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Current Opinion in HIV & AIDS:
doi: 10.1097/COH.0b013e32830b0f4c
Microbicides: Edited by John Kaldor and Melissa Robbiani

Microbicide safety and effectiveness: an overview of recent clinical trials

Poynten, Marya,*; Brown, Joelle Mb,*; Sovero, Monicab; Millwood, Iona Ya; Kaldor, John Ma

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Author Information

aNational Centre in HIV Epidemiology and Clinical Research, University of New South Wales, Sydney, Australia

bDepartment of Epidemiology, School of Public Health, University of California, Los Angeles, Los Angeles, California, USA

* Co-first authors.

Correspondence to Joelle M. Brown, PhD, Assistant Professor, Department of Epidemiology, School of Public Health, University of California, Los Angeles, Los Angeles, California, CA 90024, USA Tel: +1 310 794 6205; fax: +1 310 794 2808; e-mail:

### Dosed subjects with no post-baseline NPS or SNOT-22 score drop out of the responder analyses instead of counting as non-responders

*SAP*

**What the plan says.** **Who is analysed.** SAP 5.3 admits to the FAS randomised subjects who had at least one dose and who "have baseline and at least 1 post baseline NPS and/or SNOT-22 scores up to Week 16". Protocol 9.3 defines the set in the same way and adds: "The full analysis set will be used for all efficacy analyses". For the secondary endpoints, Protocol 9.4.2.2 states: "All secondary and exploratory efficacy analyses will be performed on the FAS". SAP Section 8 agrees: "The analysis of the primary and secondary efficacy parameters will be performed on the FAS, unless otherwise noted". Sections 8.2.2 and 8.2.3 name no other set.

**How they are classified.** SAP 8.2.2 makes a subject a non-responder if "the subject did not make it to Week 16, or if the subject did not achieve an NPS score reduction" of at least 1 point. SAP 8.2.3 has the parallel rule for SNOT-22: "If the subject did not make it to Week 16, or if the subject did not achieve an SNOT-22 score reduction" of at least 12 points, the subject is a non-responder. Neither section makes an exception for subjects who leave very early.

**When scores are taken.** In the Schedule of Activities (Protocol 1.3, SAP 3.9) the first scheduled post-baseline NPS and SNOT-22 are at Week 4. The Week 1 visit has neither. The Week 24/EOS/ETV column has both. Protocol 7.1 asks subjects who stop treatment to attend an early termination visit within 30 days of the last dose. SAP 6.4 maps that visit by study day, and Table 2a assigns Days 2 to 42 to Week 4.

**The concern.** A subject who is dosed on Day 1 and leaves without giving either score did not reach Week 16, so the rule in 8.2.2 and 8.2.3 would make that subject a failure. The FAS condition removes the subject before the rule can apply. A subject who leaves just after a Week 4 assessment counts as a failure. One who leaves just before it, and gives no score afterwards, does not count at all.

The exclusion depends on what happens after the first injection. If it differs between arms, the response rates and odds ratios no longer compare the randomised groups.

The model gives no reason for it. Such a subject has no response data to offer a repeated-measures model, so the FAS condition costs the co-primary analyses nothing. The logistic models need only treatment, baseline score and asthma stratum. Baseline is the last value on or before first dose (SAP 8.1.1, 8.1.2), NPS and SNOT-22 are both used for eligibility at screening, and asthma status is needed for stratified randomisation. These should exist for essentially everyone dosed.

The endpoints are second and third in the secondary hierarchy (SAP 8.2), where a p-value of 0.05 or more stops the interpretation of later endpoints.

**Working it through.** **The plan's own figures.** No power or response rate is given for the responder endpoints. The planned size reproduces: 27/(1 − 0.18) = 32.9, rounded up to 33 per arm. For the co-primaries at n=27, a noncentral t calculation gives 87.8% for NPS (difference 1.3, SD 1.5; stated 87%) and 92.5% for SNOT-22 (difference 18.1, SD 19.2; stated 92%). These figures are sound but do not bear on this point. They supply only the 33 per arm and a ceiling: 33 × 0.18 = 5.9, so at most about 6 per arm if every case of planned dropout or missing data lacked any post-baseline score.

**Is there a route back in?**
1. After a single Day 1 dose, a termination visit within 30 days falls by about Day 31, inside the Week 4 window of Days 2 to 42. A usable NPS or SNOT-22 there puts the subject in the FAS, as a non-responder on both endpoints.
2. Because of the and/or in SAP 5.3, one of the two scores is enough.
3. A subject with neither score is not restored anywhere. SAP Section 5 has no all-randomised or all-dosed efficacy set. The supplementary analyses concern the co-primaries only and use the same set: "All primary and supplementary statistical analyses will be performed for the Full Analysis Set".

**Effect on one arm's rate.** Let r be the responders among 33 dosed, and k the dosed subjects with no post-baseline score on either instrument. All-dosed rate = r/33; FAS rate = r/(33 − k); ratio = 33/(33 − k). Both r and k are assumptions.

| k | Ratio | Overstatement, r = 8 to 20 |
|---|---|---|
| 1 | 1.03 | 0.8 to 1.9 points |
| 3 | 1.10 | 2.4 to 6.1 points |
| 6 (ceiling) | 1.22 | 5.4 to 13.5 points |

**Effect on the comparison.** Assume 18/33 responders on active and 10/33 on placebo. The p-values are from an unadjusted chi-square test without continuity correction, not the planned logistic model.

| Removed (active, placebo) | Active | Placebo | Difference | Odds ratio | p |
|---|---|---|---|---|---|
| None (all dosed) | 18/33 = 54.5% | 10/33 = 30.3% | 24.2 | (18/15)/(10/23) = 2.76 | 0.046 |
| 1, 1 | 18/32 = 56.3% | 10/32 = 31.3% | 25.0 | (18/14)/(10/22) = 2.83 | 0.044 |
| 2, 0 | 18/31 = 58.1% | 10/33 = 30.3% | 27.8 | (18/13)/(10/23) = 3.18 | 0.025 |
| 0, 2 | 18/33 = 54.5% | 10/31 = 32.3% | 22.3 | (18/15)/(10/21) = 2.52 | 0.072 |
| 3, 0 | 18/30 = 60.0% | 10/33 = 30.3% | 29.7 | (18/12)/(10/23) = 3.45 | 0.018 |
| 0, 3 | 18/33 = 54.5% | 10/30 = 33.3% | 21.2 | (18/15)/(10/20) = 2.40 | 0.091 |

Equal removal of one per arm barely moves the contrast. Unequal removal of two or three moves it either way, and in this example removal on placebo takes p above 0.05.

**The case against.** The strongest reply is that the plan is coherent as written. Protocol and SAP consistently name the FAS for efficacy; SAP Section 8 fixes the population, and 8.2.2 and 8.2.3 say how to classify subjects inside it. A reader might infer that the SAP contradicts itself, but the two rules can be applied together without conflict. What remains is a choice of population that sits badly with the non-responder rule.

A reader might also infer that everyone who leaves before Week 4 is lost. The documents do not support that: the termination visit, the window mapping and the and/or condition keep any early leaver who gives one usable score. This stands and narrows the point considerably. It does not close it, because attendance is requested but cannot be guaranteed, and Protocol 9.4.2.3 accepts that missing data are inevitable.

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Purpose of review: This review summarizes findings from recent vaginal microbicide safety and effectiveness trials and discusses the challenges associated with undertaking these trials.

Recent findings: In safety trials, there has been a focus on the development of biomarkers of genital irritation. Recent safety studies have expanded the range of genital toxicity measures to include biomarkers of mucosal immunity, detection of haemoglobin in cervicovaginal lavage specimens and microbicide-induced vaginal flora changes. Four effectiveness trials have been stopped prematurely, two due to a lower than estimated HIV incidence rate, one as a result of an interim analysis suggesting increased risk of HIV acquisition among participants receiving active product, and one as a safety precaution. One effectiveness trial was completed and showed no reduction in HIV acquisition among participants receiving active product, and one ongoing effectiveness trial was modified by discontinuing a trial arm. Methodological challenges faced by these trials have included accurately estimating HIV incidence and pregnancy rates in trial populations, and improving adherence to and measurement of study product use.